What are prokinetics?

Esophageal motility drugs that are supposed to help increase movement throught the GI system and tighten the lower esophageal sphincter...however, they dont work as well as they should


What is peptic ulcer disease? What is gastritis? How can you differentiate between the two?

PUD- localized loss of tissue lining the stomach or duodenum
Gastritis- inflammation of the stomach lining
**You need imaging or an endoscopy to differentiate


What are the risk factors for PUD and gastritis?

Anti-inflammatory use, smoking, beverages that stimulate acid production (i.e. caffeine, juice), and stress (often the hospitalized patient)


How do NSAID induced ulcers occur?

They attack the protective environment of the stomach from both sides...attacking the layer of mucous and prostaglandins


What are the two types of PUD?

1) Classic (hyperacidity and injury to the stomach lining)
2) Infection (caused by H. pylori, recurrent or chronic cases)


What are the S/S of a PUD?

-epigastric pain or burning (substernal) that refers to the back or right shoulder
-exacerbating factors (stomach is empty, night, anxious, spicy foods)
-improves after eathing but worsens 2-3 hours later
-epigastric tenderness
-melena or hematochezia
-coffee ground emesis


What is the pathophysiology of appendicitis?

Obstruction --> swelling and ischemia --> infection


What are the early symptoms of appendicitis?

Vague abdominal pain (periumbilical area), nausea, low grade fever


What are the later signs and symptoms of appendicitis?

Worsening pain, localized to RLQ, worsening nausea and vomiting, high fever, tenderness at McBurney's point, peritoneal signs


What two tests can be used to help determine if a pt has appendicitis? How do they work?

Iliopsoas test and obturator test...the appendix may have an absess that has adheres to either the iliopsoas or obturator muscles, and thus these tests try to move the appendix by moving the muscles


How would you determine if the iliopsoas or obturator tests was positive or not?

The test would produce pain in the abdomen, not the hip


True or false:
The appendix can have an abscess that adheres to both the iliopsoas and obturator muscles, so both special tests can be positive.

False...it can't adhere in two places


What is the AT implication in the case of appendicitits?

In any pt with hip pain, it should be a differential, especially if there is no good reason for the hip pain.


What two diseases are included in inflammatory bowel disease (IBD)?

Ulcerative colitis and Crohn's disease


What it the pathogenesis for IBD?

They are both auto-immune diseases--the body attacks the GI tract itself


What is the pathophysiology with IBD?

(Ulcerative colitis & Crohn's disease)
-Inflammation of the intestinal wall--> limits absorption --> diarrhea (blood or mucous filled) and malnutrition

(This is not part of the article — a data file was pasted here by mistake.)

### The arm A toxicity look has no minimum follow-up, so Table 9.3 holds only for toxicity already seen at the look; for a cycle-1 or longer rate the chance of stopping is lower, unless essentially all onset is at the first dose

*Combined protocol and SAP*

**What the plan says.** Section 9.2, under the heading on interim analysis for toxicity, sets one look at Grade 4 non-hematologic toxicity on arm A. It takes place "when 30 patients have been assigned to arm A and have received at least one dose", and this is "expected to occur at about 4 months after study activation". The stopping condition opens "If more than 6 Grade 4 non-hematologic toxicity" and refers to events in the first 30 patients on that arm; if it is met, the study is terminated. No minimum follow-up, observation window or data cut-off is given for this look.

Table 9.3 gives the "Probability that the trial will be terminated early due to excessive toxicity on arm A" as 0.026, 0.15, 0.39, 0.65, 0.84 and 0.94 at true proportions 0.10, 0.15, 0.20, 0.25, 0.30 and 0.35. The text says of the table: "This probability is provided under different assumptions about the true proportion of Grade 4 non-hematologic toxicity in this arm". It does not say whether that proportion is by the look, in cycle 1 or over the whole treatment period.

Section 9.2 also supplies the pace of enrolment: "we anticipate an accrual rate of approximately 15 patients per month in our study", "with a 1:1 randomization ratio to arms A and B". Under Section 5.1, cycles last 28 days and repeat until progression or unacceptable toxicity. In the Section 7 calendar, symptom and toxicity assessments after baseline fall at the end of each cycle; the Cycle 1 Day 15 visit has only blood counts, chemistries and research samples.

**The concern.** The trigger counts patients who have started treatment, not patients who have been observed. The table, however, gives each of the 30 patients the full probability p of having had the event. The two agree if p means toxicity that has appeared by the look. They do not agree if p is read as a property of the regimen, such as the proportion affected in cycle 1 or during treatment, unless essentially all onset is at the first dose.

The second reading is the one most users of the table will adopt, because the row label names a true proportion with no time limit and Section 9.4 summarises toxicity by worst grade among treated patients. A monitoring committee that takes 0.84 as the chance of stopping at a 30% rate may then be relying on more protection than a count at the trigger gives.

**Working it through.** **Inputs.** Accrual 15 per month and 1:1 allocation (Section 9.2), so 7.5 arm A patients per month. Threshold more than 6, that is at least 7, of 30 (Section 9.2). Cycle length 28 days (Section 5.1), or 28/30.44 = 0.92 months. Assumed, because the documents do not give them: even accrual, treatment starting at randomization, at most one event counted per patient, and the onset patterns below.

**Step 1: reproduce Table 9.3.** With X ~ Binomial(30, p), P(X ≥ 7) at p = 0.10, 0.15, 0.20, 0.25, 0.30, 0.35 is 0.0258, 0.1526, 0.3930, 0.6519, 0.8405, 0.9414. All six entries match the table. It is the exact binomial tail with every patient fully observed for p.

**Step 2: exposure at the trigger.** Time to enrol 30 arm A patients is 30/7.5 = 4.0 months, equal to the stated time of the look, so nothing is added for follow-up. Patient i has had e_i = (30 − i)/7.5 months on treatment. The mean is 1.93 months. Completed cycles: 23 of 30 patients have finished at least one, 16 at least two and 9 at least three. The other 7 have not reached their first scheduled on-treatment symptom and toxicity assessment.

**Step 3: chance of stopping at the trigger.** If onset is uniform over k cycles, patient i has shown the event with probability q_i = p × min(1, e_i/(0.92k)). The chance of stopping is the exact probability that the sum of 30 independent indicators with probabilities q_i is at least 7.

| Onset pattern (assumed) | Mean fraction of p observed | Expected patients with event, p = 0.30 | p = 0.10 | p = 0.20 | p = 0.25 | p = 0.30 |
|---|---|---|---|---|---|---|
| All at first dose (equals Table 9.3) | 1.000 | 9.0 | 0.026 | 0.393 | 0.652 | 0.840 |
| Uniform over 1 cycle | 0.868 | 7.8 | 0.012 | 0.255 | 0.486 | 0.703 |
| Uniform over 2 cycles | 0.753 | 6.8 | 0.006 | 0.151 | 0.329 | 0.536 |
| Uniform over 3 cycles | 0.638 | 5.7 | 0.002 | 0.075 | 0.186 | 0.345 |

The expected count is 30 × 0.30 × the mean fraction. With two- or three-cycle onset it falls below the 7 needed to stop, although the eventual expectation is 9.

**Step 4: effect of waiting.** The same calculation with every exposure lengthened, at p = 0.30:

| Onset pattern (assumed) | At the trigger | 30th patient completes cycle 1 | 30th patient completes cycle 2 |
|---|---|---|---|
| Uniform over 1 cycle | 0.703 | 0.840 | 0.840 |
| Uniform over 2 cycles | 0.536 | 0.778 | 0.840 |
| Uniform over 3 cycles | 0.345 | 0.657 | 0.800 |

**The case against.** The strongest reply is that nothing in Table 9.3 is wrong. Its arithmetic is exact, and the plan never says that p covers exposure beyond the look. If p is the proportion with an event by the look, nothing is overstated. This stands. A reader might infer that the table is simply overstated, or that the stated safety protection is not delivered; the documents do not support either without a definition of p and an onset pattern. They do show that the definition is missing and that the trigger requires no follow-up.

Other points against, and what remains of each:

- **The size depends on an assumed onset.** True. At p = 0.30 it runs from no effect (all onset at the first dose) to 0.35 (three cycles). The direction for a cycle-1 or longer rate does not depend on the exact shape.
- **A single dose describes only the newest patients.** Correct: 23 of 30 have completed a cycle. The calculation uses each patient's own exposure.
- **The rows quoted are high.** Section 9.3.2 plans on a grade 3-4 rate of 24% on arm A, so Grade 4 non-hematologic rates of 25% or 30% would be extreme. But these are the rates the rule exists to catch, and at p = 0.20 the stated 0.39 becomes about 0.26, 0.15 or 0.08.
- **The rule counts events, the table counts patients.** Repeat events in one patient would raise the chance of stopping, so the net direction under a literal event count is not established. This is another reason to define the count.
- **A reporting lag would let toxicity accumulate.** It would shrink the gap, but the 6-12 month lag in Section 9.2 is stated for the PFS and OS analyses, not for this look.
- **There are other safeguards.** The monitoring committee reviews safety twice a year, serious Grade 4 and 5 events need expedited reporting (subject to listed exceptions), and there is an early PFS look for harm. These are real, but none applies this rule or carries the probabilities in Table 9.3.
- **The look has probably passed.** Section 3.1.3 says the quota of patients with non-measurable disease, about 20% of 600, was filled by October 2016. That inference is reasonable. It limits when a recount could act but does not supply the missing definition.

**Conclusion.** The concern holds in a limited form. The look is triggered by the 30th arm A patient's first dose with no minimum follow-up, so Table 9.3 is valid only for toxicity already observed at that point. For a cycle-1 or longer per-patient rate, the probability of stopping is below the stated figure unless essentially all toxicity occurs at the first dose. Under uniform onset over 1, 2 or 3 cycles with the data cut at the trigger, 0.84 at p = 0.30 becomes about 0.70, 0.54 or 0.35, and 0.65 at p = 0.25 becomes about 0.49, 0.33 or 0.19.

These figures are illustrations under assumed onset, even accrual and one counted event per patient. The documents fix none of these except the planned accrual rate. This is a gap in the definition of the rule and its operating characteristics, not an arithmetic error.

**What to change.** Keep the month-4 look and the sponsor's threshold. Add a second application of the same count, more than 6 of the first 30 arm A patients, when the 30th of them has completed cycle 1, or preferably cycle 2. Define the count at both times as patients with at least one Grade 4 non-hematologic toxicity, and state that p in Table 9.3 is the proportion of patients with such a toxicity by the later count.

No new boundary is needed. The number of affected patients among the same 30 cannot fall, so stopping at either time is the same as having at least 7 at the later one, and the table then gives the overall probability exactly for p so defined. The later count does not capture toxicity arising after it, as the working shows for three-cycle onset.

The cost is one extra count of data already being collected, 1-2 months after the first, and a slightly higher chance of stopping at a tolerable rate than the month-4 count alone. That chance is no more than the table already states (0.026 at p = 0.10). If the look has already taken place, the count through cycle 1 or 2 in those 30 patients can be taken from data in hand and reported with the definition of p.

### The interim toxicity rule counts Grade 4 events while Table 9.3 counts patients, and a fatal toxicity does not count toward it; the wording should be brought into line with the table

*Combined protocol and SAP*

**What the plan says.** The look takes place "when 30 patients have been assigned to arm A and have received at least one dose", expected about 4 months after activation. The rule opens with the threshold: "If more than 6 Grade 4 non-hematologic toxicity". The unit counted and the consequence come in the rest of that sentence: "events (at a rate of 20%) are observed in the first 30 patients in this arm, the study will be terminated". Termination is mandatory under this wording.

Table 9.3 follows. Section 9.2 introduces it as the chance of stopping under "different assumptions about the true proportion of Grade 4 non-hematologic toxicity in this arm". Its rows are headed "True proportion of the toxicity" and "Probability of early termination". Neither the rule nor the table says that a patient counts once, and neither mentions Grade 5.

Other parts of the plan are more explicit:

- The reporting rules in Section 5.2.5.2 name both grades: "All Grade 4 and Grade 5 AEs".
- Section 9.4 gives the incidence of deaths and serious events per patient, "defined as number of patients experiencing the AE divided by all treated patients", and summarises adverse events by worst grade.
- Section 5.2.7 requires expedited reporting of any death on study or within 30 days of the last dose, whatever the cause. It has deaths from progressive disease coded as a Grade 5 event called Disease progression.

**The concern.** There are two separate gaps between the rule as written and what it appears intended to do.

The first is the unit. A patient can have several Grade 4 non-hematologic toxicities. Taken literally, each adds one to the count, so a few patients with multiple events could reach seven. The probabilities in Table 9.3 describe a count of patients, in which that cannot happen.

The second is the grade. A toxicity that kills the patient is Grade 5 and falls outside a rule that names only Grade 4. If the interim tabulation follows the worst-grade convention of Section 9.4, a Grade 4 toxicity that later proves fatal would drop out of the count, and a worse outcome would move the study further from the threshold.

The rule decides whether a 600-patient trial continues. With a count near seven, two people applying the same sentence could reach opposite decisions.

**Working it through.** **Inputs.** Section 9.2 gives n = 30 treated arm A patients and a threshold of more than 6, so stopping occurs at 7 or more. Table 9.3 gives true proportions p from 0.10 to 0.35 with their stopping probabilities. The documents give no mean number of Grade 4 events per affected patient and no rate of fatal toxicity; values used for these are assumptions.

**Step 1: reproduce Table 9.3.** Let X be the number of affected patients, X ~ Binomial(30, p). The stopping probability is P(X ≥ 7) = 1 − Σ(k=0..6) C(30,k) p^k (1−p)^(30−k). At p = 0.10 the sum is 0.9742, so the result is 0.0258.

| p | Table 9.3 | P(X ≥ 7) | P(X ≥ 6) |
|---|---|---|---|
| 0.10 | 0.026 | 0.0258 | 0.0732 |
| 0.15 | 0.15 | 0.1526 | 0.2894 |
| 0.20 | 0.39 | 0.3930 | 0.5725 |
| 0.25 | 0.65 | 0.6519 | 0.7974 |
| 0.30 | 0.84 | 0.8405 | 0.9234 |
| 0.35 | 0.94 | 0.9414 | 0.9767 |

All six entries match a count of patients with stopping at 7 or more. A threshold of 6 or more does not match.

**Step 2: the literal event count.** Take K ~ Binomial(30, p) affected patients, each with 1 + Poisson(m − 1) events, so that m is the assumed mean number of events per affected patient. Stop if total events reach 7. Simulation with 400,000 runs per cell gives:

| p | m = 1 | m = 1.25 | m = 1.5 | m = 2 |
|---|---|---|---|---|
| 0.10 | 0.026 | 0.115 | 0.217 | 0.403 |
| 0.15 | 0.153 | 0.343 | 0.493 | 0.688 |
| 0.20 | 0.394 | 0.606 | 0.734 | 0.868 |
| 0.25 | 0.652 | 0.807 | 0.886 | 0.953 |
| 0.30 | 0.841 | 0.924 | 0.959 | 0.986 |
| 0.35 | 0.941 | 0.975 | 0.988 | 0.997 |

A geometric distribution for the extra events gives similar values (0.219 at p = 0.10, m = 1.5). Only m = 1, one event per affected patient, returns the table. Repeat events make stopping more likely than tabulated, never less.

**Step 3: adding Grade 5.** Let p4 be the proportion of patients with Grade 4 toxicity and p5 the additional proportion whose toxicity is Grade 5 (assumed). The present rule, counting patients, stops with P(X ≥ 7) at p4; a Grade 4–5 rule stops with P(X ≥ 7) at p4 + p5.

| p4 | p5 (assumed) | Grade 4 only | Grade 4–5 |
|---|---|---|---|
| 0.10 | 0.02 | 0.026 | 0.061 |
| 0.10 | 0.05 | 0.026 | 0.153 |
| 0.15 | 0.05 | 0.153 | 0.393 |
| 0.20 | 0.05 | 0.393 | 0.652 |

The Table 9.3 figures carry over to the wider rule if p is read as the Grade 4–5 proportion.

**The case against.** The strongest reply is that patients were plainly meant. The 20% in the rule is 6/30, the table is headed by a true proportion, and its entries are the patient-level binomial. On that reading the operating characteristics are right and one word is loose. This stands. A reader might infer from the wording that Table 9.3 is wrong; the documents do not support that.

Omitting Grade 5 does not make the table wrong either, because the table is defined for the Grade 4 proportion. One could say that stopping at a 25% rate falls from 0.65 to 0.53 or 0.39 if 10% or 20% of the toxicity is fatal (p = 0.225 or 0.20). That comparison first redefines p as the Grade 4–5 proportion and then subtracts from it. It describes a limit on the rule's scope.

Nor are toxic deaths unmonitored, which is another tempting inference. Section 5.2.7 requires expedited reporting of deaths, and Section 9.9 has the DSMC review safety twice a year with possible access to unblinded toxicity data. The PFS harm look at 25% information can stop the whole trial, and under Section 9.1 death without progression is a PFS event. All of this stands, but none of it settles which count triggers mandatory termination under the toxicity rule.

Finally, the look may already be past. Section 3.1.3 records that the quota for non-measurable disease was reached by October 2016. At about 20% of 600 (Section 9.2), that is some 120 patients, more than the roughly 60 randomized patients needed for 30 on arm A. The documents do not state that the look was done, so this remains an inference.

True or false:
IBD is a systemic disorder. Why or why not?

True...it can affect multiple other areas of the body other than the GI tract. It can affect the joints (migratory polyarthritis, sacroilitis, and spondyloarthropathy), the eyes (uveitis, iritis), and the skin


Of the IBD diseases, which has skip lesions? Which has continuous colon involvement?

Skip lesions= Crohn's diesease
Continuous colon= ulcerative colitis


Of the IBD diseases, which always affects the rectum and extends proximally?

Ulcerative colitis


Of the IBD diseases, which can occur anwhere in the GI tract?

Crohn's disease


Of the IBD diseases, which causes inflammation of the transmural? Inflammation of the mucosal?

Transmural= Crohn's
Mucosal= Ulcerative colitis


Of the IBD diseases, which has a decreased risk of cancer development by having a bowel resection?

Ulcerative colitis


True or false:
IBD (both diseases) causes an increased risk for colon cancer?



Does having a bowel resection due to Crohn's disease decrease a pt's risk for colon cancer? Why or why not?

No because Crohn's disease can just come back in another part of the bowel


What are the S/S of IBD?

-bloody diarrhea with mucous
-weight loss
-abdominal pain
(Crohn's also could mimic appendicitis with terminal ileitis and iliopsoas abscess)


What could IBD have to do with ATs?

If a pt has arthritis or back pain symptoms, we should ask about GI symptoms because 25% of IBD pts present with musculoskeletal symptoms. Also, a key would be that their hip or back pain gets better after having a bowel movement or gas


What is irritable bowel syndrome (IBS)?

A functional disorder of bowel motility (there is no anatomical problem--the problem is with function and not structure)


What are the four areas of the multicomponent model of IBS?

1) Cognitive (illness behavior, coping styles)
2) Stress (behavior, environmental stress)
3) Anxiety (emotional, anxiety, depression)
4) Physiologic (decreased pain threshold, autonomic regulation of motility, neuroendocrine response)


What are the S/S of IBS?

-cramping abdominal pain (worse with stress)
-alternation between constipation and loose stools
-nonspecific abdominal tenderness
-their exam often changes (the pain and tenderness move around depending on what area is cramping)


What is the treatment for IBS?

-increase fluids and fiber
-stress reduction
-avoid lactose and alcohol
-exercise (endorphins and enkephalins)


What are some causes of constipation in athletes? (x4)

-inadequate hydration
-inadequate fiber
-laxative abuse (wrestling, eating disorders)
-emotional distress


How should constipation be treated?

Increase fluids and fiber (dietary, bulk-forming laxatives--benefiber, metamucil, etc--and prune juice), and other laxatives


What are the two types of laxatives?

Stool softeners and stimulant laxatives


What is intestinal gas caused by?

Malabsorption of carbohydrates and/or proteins


What occurs during ileus?